Calling All Benchwarmers

May 19, 2016

basketball card frontHere are some things I must tell you:

  1. I wrote an encyclopedia of sports failure.
  2. It’s also a memoir and enabled me to process becoming a father, which has been the best thing that has ever happened to me and also caused me to lose my marbles.
  3. It’s called Benchwarmer.
  4. It makes a great gift for fathers; sports fans; fans of anecdotes about fellows who warmed the bench for forlornly inept northern New England NAIA basketball squads; aficionados of tales involving the ghostly facsimile of Calvin Schiraldi as some sort of oblique harbinger of encroaching insanity; nickname buffs who might be pleased by an inordinate amount of text given over to early NFL nonentity Walter “Sneeze” Achiu; or people who like things organized alphabetically.
  5. It’s available at book stores, theoretically, and also via the magic of online shopping.
  6. I had night terrors as a child.
  7. Sometimes I would halfway wake up and feel myself on the border of these night terrors. Usually this would be followed by the night terrors. But occasionally I was able to ward them off by reading copies of Sports Illustrated.
  8. Years later, Sports Illustrated said that my encyclopedia of failure was “funny, enchanting and lyrical. Painfully familiar.”
  9. Between now and Father’s Day, I will be giving a limited amount of free copies away, which I will sign and personalize to whatever extent you would enjoy such a magnificently generous service.
  10. I will not give them away arbitrarily, which would only support the disquieting notion that ours is a wholly random universe, bereft of the comfort of order, upon which all religions of the world are built.
  11. Instead, I will require that you follow one of two paths, which will be active routes to a copy of my book as long as supplies last:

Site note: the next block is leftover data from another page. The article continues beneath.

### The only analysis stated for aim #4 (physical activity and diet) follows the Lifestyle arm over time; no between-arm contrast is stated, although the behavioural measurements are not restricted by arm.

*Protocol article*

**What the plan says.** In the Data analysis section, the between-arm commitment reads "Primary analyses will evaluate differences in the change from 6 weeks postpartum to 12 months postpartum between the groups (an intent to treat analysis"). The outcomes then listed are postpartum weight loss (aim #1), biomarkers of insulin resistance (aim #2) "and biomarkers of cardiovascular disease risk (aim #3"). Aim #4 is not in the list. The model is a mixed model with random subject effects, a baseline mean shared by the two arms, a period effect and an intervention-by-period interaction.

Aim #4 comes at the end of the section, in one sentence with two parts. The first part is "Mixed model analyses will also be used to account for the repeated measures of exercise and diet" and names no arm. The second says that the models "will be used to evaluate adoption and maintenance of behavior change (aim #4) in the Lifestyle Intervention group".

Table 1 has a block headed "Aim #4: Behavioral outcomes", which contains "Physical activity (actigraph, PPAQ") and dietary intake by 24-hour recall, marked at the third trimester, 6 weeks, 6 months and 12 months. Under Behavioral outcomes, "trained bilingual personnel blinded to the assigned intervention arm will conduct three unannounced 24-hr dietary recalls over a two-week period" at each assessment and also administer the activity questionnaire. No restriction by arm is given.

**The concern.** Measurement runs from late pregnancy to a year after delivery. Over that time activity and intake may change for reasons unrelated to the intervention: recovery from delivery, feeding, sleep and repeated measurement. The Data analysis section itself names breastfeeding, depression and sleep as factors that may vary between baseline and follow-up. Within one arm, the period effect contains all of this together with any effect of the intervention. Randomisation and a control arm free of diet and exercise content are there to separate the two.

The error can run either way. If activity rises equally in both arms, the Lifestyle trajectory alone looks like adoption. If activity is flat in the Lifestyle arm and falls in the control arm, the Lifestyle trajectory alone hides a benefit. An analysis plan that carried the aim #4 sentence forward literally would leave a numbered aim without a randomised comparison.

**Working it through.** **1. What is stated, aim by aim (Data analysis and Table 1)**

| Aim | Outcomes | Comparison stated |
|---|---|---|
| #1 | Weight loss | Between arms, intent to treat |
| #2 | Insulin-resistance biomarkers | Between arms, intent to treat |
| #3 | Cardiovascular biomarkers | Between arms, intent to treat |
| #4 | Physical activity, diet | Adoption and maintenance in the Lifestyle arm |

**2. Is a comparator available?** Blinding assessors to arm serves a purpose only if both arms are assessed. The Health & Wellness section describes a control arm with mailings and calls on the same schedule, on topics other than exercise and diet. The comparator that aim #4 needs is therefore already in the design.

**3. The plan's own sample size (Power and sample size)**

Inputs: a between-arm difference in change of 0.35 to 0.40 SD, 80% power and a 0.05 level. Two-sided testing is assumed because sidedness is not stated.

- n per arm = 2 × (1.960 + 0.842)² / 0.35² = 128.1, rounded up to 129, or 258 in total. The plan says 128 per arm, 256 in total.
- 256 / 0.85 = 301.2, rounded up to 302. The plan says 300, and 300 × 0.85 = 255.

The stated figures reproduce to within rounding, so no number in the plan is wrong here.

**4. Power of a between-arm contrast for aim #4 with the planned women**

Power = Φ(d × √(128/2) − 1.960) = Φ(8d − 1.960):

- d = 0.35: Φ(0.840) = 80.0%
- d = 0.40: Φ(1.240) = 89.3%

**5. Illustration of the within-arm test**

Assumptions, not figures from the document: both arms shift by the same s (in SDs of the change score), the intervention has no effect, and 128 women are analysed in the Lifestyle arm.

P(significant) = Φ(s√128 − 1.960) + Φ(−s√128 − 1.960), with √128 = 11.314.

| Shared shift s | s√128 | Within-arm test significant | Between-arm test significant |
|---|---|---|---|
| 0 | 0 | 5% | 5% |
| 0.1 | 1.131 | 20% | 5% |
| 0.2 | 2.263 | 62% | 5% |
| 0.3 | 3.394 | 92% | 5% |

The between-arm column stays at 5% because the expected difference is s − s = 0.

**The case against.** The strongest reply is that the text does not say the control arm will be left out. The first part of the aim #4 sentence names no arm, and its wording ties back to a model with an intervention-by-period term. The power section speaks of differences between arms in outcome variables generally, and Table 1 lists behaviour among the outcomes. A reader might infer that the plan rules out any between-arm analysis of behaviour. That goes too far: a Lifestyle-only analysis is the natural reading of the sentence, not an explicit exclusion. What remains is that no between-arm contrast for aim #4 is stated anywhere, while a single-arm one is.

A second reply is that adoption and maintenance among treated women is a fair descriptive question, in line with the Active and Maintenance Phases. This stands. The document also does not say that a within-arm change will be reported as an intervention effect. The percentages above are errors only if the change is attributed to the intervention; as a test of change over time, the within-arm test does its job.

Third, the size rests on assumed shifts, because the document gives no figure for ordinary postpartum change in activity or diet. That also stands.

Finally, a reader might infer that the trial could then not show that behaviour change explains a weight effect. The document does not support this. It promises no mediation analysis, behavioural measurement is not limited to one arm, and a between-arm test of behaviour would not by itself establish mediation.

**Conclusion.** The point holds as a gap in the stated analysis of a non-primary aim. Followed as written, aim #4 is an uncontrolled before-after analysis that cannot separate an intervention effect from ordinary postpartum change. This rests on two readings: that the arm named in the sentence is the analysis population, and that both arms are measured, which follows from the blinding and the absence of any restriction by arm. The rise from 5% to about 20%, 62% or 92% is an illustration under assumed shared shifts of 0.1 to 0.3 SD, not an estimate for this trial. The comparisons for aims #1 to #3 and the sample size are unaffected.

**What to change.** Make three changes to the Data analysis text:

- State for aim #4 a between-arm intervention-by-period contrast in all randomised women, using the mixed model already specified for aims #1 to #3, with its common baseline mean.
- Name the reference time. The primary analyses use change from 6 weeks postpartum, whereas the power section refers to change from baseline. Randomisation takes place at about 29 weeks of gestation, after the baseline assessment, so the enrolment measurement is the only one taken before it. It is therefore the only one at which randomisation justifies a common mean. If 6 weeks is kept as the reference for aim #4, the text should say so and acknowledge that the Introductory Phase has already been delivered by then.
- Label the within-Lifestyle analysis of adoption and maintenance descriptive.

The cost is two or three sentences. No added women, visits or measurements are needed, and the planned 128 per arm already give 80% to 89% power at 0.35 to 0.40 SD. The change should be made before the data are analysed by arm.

1. If you are perhaps a fan of my earlier book Cardboard Gods, you could express your appreciation in the form of an online review at this obscure website. There is some urban lore that fifty reviews of a book will put in motion secret inexorable processes on the website in question that will lift the book far above the infinite sea of luckless books with fewer than fifty reviews and thus catapult the author of said book to certain riches and fame beyond his wildest dreams. As of this writing, the book is on the cusp of this transcendent plateau with 49 reviews, most of them favorable, although there are also a couple of one-star stinkers that really hurt my feelings.
    2. If you would rather not enable this ethically dubious groveling for online reviews, you may also enter the running for a free book by trading me a story for it, specifically a story about sports failure. Please make it the worst sports failure you ever participated in, either as an athlete yourself or as a fan. I will send you a book and, if you’re willing, post your story on this site. If you prefer this route, please see my contact info in the sidebar of this site, right near the threatening words flung at me by Don Stanhouse.

Tom Wilhelmsen

May 9, 2016

Tom WilhemsonWhat do you follow?